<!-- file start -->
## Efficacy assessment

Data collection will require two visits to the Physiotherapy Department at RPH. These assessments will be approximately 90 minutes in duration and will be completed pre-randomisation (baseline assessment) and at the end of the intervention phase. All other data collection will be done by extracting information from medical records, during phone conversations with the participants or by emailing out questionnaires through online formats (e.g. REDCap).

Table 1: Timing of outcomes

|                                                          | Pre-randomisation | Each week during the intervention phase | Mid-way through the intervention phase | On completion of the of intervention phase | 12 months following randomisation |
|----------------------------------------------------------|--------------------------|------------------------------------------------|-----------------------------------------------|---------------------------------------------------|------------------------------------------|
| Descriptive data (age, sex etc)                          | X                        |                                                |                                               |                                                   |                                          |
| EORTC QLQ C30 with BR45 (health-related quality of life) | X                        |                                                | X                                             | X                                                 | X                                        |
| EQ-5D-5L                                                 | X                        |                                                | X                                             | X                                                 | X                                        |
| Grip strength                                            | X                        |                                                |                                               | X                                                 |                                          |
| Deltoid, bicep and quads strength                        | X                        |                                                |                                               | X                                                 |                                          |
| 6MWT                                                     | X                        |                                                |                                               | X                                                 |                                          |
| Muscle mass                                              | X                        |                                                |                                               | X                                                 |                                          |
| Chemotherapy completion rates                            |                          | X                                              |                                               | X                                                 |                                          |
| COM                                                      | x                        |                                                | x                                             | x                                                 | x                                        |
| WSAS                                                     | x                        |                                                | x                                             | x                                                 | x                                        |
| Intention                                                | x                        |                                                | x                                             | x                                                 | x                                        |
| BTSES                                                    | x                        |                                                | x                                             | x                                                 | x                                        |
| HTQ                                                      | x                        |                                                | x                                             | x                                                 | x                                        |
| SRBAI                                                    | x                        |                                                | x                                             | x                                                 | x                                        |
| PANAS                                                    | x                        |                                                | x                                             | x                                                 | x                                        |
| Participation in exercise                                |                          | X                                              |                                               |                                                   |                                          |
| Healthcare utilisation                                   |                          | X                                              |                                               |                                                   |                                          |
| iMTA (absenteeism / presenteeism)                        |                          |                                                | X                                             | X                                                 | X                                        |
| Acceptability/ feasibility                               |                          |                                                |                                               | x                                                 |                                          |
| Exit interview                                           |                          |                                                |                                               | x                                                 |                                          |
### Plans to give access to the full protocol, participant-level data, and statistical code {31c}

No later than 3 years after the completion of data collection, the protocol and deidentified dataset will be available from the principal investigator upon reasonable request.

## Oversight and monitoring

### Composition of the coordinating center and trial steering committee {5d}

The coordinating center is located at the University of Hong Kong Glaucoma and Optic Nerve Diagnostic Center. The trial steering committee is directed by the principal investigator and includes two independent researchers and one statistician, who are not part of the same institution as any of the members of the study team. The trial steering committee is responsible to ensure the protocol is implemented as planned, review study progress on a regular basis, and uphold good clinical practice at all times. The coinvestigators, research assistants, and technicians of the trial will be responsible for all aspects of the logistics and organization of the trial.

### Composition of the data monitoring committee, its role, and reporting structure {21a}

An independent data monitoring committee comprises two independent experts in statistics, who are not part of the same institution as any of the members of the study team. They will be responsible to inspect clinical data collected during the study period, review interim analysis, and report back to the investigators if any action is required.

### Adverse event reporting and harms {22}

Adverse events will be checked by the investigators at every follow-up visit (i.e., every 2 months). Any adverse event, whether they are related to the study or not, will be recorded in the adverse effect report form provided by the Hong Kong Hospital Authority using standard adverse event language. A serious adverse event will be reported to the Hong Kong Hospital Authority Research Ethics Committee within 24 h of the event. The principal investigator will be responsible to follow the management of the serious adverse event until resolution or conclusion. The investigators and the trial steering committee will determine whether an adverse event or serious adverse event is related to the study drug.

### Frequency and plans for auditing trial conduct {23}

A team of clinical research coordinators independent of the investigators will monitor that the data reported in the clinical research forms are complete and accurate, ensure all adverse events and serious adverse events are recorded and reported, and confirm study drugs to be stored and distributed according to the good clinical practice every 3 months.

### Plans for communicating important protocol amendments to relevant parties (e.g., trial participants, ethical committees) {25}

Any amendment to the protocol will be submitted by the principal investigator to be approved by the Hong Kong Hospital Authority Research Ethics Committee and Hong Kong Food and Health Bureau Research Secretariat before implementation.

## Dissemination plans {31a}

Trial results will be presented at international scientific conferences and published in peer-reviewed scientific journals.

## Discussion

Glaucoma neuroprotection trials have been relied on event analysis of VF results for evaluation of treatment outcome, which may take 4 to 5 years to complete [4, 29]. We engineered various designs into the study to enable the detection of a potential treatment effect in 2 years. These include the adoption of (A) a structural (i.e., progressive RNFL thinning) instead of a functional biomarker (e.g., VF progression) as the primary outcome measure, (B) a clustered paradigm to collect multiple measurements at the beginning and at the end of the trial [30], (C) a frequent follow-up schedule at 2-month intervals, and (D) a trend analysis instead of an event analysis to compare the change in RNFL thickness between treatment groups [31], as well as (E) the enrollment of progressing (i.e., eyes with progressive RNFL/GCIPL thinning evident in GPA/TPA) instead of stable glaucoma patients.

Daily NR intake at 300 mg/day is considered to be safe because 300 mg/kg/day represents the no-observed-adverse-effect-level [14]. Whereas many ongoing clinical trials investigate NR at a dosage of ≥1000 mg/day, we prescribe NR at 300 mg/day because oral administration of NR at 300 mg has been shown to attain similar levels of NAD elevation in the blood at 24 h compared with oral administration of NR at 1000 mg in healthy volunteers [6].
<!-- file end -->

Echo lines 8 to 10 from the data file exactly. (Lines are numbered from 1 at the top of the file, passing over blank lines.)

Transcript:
| EQ-5D-5L                                                 | X                        |                                                | X                                             | X                                                 | X                                        |
| Grip strength                                            | X                        |                                                |                                               | X                                                 |                                          |
| Deltoid, bicep and quads strength                        | X                        |                                                |                                               | X                                                 |                                          |